Validation work is frequently performed during planned shutdowns. This can be a good idea, because validation personnel do not have to compete with manufacturing for equipment time. It can be problematic, however, if the utility you might need (water for injection, purified water, city water, steam, clean steam, or electricity) is not available during the planned downtime. Communicate validation plans early and often with facilities management to ensure uninterrupted service not only to the area in question, but also to onsite laboratories that may be performing your validation sample testing.
Sometimes in the heat of the moment of validation sampling, it is easy to remember to complete sample labels but forget to record similar data on the data collection forms attached to your approved protocol, or vice versa. Often there is a validation assistant, and sometimes it can be challenging to determine where to draw the line of who records what. The person performing the sampling should always complete the data entry on the data collection form, but the assistant may complete associated sample labeling right up to date, initials, and time. These three items should always be recorded by the person who is performing the work. Data recording, including corrections, should always be in accordance with the local current good manufacturing practices (cGMP) requirements.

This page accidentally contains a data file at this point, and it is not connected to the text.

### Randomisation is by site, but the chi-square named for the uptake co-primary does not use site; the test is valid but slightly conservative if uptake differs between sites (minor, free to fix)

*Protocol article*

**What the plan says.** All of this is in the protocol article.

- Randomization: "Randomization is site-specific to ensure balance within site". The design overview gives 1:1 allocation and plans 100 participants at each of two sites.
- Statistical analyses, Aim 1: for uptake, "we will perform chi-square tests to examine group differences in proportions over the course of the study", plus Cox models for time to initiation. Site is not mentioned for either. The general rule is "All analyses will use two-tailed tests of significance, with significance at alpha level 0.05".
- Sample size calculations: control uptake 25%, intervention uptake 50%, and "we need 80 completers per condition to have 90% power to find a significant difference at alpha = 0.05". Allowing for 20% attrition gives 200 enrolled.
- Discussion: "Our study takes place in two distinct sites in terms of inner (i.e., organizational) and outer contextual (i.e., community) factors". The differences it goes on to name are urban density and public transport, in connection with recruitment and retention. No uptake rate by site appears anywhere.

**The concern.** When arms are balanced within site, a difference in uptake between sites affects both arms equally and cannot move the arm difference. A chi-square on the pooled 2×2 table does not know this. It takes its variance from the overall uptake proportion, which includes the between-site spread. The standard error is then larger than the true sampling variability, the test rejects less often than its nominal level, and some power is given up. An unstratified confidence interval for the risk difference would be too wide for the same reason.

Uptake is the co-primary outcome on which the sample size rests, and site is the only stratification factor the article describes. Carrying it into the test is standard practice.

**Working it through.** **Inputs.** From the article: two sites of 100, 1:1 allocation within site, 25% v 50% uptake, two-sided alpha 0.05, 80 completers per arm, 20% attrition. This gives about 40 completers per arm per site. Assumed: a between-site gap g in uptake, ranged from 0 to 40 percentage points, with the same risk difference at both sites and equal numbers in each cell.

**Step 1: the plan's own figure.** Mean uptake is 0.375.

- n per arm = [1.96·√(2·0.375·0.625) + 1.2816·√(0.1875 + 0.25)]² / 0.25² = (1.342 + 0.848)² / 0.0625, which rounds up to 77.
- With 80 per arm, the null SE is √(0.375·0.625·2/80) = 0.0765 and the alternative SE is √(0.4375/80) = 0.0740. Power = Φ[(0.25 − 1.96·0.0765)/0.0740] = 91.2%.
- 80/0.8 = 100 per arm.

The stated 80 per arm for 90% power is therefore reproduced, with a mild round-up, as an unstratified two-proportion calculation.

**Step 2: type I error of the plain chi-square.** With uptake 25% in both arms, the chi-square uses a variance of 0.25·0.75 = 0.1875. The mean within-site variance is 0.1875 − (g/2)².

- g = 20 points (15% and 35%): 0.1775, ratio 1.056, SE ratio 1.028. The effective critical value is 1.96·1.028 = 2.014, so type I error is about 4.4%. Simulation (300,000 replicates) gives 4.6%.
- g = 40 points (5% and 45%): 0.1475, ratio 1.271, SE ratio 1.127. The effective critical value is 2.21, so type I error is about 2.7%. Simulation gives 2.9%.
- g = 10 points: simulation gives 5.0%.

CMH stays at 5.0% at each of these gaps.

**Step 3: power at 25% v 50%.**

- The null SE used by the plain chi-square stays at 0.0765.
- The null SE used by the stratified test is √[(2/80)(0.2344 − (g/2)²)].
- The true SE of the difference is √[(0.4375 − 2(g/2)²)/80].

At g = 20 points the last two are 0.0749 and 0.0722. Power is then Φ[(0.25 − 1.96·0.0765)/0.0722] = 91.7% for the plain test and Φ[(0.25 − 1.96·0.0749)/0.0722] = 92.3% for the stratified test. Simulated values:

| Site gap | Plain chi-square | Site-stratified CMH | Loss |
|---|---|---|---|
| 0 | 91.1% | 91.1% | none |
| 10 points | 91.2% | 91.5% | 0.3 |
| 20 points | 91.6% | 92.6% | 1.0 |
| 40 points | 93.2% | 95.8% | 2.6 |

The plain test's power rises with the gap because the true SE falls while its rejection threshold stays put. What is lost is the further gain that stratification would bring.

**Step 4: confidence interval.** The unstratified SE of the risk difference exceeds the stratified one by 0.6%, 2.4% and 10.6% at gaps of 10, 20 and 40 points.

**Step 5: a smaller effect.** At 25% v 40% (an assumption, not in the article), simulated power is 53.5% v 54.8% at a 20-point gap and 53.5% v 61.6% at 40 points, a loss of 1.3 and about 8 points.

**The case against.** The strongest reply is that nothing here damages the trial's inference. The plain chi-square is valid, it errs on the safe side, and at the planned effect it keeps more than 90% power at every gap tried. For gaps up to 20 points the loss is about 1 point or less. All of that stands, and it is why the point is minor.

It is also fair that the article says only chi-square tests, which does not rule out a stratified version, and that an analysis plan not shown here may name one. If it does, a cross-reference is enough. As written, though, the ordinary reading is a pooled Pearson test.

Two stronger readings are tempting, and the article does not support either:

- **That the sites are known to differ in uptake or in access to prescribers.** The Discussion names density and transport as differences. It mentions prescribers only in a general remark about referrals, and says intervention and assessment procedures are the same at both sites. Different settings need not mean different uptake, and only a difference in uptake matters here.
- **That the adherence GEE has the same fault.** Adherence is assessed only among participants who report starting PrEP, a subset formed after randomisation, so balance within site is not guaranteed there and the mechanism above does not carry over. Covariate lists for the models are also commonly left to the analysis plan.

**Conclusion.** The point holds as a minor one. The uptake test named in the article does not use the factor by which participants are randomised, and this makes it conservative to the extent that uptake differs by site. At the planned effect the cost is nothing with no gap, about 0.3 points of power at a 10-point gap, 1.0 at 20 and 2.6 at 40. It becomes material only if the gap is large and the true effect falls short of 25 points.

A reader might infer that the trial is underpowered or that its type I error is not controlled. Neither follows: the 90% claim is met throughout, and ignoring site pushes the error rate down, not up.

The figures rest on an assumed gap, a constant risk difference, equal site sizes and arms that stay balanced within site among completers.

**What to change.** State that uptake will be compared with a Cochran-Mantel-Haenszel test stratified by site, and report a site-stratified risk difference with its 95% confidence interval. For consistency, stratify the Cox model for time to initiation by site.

Sample labels can be pre-printed with information such as protocol identification and sample identification. Sample-specific information, such as sample date, sample time, and the name or initials of the validation personnel performing the sampling should be recorded at the time the work is performed. Because cleaning validation and cleaning validation sampling can involve water or other solvents, it is best to ensure that the ink used to pre-print labels and to record sample-specific information is waterproof or resistant to solvents in use. Information required for sample labels should be in accordance with local requirements.